How pinpointing your purpose in business can attract more clients

When starting out in business, most people’s priority is to start trading as quickly as possible so they can start generating revenue. And let’s face it, launching a startup is a tough gig – there are a million demands on your energy and time. Pinpointing your purpose might sound like marketing jargon that you don’t have time for when you’ve got suppliers to meet and contracts to sign. But believe us, taking the time to nail this down from the outset will save you many headaches later on. Otherwise you could soon find that you’re travelling down the wrong path, you’re attracting the wrong type of clients and your business actually isn’t what you set out to do. Here’s how you can avoid this and win more of the customers you actually want.

Linkedin Headshots

Photo credit: Saskia Nelson for Hey Tuesday

Have a killer value proposition

It’s surprising how many entrepreneurs and startups aren’t able to describe concisely what their business does in one or two sentences. And if you can’t clearly articulate what your business is about, how can you expect your clients to understand what you’re offering? If this is you, the knock on effect is that your branding will not be as strong and clear as it could be. And this will affect your sales. A value proposition is a statement that clearly sets out why your customers should buy your product or service. Crucially, it focuses on the problem that you’re solving and how your product will benefit your customers’ lives. Take Hey Tuesday as an example. The problem is that people need more than just standard headshots in today’s visual world. Hey Tuesday solves this problem by offering creative, high quality headshots full of personality for social media and business. Now think about whether you can distil this down into one or two sentences for your business. If you find that you’re trying to describe two or three different products, or you can’t work out what problem it is you’re actually solving, then take some time to work on your value proposition.

Understand your target audience

Once you have nailed a kick ass value proposition, you’ll find that you have a much clearer idea of the kind of clients you want to attract. It’s all too easy as a startup to think that you want to attract everyone – after all, who turns down business? But you’ll find that by being much more specific about who is going to buy your product you’ll be able to attract more clients in the long run than with a broad brush approach. A good exercise is to sketch out a pen portrait of your ideal customer. How old are they, what job do they do, where do they hang out, what clothes do they wear? Once you’ve done this it is much easier to create a marketing strategy to reach them. If you are just throwing lots of darts and hoping that some of them stick, this is not an effective marketing strategy.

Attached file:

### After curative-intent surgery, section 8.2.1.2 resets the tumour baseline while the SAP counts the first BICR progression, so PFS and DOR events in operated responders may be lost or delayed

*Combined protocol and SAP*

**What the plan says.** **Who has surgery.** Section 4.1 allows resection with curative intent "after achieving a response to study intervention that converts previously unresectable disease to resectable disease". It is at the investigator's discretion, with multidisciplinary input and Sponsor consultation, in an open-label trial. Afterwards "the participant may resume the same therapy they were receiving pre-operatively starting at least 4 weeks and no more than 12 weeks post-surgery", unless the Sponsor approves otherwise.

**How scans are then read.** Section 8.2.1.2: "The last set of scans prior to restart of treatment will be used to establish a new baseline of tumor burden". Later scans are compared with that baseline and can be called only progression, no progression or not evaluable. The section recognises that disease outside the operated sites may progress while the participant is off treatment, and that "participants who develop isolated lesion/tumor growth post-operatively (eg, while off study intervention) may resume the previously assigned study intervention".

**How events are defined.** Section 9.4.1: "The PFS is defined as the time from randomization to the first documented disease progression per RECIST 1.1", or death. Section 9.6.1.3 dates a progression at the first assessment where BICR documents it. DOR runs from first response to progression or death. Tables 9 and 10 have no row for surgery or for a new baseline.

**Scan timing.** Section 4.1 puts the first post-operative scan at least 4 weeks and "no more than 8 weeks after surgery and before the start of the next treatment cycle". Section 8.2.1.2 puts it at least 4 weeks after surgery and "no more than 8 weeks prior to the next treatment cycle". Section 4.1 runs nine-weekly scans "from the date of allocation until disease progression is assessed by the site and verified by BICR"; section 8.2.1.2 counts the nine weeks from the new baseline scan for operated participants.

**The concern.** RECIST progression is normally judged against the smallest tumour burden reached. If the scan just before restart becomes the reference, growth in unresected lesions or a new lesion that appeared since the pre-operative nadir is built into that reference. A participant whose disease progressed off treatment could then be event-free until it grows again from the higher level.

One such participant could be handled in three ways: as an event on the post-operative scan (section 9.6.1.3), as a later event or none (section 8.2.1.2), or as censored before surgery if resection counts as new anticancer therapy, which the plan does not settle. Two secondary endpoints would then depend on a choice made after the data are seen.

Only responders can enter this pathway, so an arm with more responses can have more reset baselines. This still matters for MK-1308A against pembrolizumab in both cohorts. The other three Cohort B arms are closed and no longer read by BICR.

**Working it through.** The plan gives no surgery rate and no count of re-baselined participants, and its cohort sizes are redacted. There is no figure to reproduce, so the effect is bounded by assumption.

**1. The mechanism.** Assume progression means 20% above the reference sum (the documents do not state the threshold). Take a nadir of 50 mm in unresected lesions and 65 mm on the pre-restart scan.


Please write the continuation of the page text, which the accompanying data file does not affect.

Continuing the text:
business headshots

Photo credit: Saskia Nelson for Hey Tuesday

Boost your motivation

If you’ve pinpointed your purpose and have a clear value proposition, it’s also much easier to see whether you’re ticking the right boxes on a personal level and whether your business is actually going to give you fulfilment. After all, if you’re going to work all hours of the day and night and put all your blood, sweat and tears into this venture, you’d better be sure you know why you’re doing it. For example, maybe you have a strong desire to help other people, maybe your goal is to produce original creative work, or maybe it’s to make lots of money. Whatever it is, it needs to be clear in your mind and come across strongly in your brand story. That’s all very well, but how will this help you attract more clients? Well, it’ll make you more motivated and more passionate about what you do, which in turn makes you sharper, more believable and more investable when it comes to business opportunities and commercial decisions. It’s very true to say that people buy from people and if you truly believe in your product and are passionate about it, people will want to work with you and buy from you.

Written by the super talented Lauren Psyk for Hey Tuesday